This in hindsight was a bit of a mistake as I still performed fairly well during the race, which meant I ended up getting stuck amongst dozens of other runners unable to pass at multiple points throughout the course. For all the speedsters out there, keep this in mind. Also keep in mind that the course is open to the general public and having to wait behind groups of backpacking hikers on narrow sections was reportedly an issue for some this year.
The race’s 10km checkpoint cutoff time of 90 min may be suitable for most athletes able to run or hike at a brisk pace, but if you do indeed get stuck behind non racers out for a leisurely Sunday hike, it may be the difference between making the checkpoint time and a DNF of your race. Again, it’s something to consider, depending on the sort of race experience you’re seeking.
It was a bit of a relief to reach the end of this concrete section and finally get treated to a bit of time on trails and hiking paths. The next roughly 10km of course featured a nice mix of terrain. There were canyons, waterfalls, river crossings and more climbing. There were some seriously technical downhill descents and a sinister final stair climb that led us to the finish line at Musashi Mitake Shrine.
As mentioned previously, the race features a fair bit of climbing for its distance. In particular, the first 3km or so is quite challenging. It’s around 400m of elevation in this first section, all on concrete roads. For the vast majority of runners on the course, this section is almost unrunnable. I saw plenty of people giving it a shot, only to be reduced to walking seconds later. For myself, I’ve got a pretty good power-hike and found myself able to pass loads of ‘runners’ if I just kept on with my long steady strides.
The whole thing took me about an hour and forty minutes to finish. While the race certainly was challenging, with plenty of steep climbs and descents, it wasn’t overly long and should have been over for most within a couple of hours.
Upon finishing I heard some runners proclaiming that it’s not really a ‘trail run’, but rather a ‘trail hike’ or ‘trail walk’. For most in the middle of the pack in this race, I would tend to agree. Mitake is a rather aggressive course that can only truly be run throughout by the top in the field.
That said, don’t let this fact detract you from joining and giving the Mt. Mitake Trail Race a chance. It’s still a fun morning out in nature with some great views of both the natural surroundings and the quaint little mountain village, filled with traditional houses, shops, and inns sprinkled throughout the course.
Celebrate with a Soak
Along with a snazzy blue long sleeve tee, finisher entitlements included a free soak in a mountain-side hot spring. I took full advantage of this uniquely Japanese perk and relaxed for a bit in the tub, before making my way back down the mountain.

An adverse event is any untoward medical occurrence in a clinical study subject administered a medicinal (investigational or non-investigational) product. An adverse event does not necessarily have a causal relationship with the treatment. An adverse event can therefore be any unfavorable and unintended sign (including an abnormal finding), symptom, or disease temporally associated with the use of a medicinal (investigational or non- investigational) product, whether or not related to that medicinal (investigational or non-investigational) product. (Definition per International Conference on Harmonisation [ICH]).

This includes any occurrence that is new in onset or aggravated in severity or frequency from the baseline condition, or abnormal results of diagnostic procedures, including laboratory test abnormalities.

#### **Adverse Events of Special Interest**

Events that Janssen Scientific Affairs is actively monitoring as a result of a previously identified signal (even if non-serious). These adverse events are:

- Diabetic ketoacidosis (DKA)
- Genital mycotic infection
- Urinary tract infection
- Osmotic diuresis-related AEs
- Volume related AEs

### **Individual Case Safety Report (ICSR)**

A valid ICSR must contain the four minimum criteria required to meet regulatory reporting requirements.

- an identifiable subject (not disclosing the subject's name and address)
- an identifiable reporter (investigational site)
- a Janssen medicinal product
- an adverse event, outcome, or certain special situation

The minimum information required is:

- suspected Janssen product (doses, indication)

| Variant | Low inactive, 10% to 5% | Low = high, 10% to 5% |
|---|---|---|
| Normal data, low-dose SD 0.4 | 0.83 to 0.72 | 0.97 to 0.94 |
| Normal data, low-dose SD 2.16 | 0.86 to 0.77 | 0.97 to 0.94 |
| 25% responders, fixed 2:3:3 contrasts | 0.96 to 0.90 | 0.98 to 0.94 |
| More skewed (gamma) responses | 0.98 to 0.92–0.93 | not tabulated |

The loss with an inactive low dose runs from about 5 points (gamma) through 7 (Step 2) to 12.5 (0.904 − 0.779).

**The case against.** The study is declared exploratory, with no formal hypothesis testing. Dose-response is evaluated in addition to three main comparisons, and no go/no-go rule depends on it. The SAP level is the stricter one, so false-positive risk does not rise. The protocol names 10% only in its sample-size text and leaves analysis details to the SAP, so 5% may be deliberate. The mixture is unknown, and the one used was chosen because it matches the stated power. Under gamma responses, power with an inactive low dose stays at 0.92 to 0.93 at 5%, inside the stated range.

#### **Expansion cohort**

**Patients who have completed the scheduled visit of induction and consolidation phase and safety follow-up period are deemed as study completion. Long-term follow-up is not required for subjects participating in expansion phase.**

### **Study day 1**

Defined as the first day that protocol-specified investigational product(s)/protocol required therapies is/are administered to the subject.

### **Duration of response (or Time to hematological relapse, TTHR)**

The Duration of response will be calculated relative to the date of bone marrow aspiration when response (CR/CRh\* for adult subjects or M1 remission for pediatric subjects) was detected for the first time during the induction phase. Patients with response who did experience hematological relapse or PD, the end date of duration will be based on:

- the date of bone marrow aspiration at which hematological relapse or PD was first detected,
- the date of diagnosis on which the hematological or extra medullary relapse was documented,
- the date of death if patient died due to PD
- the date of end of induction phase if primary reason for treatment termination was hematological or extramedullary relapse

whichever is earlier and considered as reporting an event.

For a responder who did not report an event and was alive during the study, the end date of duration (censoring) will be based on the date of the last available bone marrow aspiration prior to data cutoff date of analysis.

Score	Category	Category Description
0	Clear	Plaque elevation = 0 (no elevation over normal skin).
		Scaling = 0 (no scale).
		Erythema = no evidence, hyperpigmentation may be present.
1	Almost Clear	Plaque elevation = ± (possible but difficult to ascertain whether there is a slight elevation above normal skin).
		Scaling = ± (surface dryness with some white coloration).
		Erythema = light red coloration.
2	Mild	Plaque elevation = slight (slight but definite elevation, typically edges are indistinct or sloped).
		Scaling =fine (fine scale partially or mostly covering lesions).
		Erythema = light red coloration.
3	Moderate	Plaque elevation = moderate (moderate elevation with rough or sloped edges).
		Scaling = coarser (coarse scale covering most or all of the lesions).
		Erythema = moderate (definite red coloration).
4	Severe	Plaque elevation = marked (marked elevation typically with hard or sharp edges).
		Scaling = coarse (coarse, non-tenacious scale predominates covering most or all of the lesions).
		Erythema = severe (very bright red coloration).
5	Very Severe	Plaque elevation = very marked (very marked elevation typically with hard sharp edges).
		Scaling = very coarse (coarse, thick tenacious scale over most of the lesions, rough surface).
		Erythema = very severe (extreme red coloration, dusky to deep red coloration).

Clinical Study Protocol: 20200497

Athletes are given the option of a free cable car ride down Mitake, but I took the opportunity to enjoy a little more of the outdoors and leisurely hiked down the mountain along with some fellow participants. This hike may vary upon your route down, but from where my hot spring was situated, it took me less than an hour and clocked in at around 2.5km back to Takimoto station where I caught the bus back to the JR Mitake train station.
A Getaway from the Everyday
It’s refreshing to know that this race is back on the trail calendar and that there’s plenty of nature, climbs and crevices just an hour or so away from the madness of the mega city.
I’d recommend the Mt. Mitake Trail Race for novices and pros alike. The course isn’t too intimidating at just over 10km in distance, but can be as challenging as you want to make it depending on how hard you push on the relentless uphills and the steep downhills.
Onwards We Go
And with that, my 2022 race season has come to an end, with the intention to get back out there in the new year and beyond. If you’re like me and are already starting to map out your 2023 schedule, it’s well worth noting that another one of west Tokyo’s long-running trail races is already scheduled for its 25th edition, the Ome Takamizusan Trail Race. It’s slated to go for April 2nd, 2023 – more than enough time to get your head, your heart, and your legs ready for a run in the hills.
About the Author
Coming from Canada, James has always been interested in the outdoors, mountains, skiing and climbing but his passion for running really took off as the pandemic forced people to stay at home. Now, as normalcy starts to creep back into the world and organized races are a thing again, James seeks to challenge his mind and body on the roads, mountains and trails.
James is also a big movie buff, he hosts a podcast interviewing creatives on inspirations, he’s a music lover, a sports fan of both team and endurance sports and a bit of a craft beer aficionado. Look to James for the perfect long run playlists or the best brew recommendation after you finish your next marathon or trail race.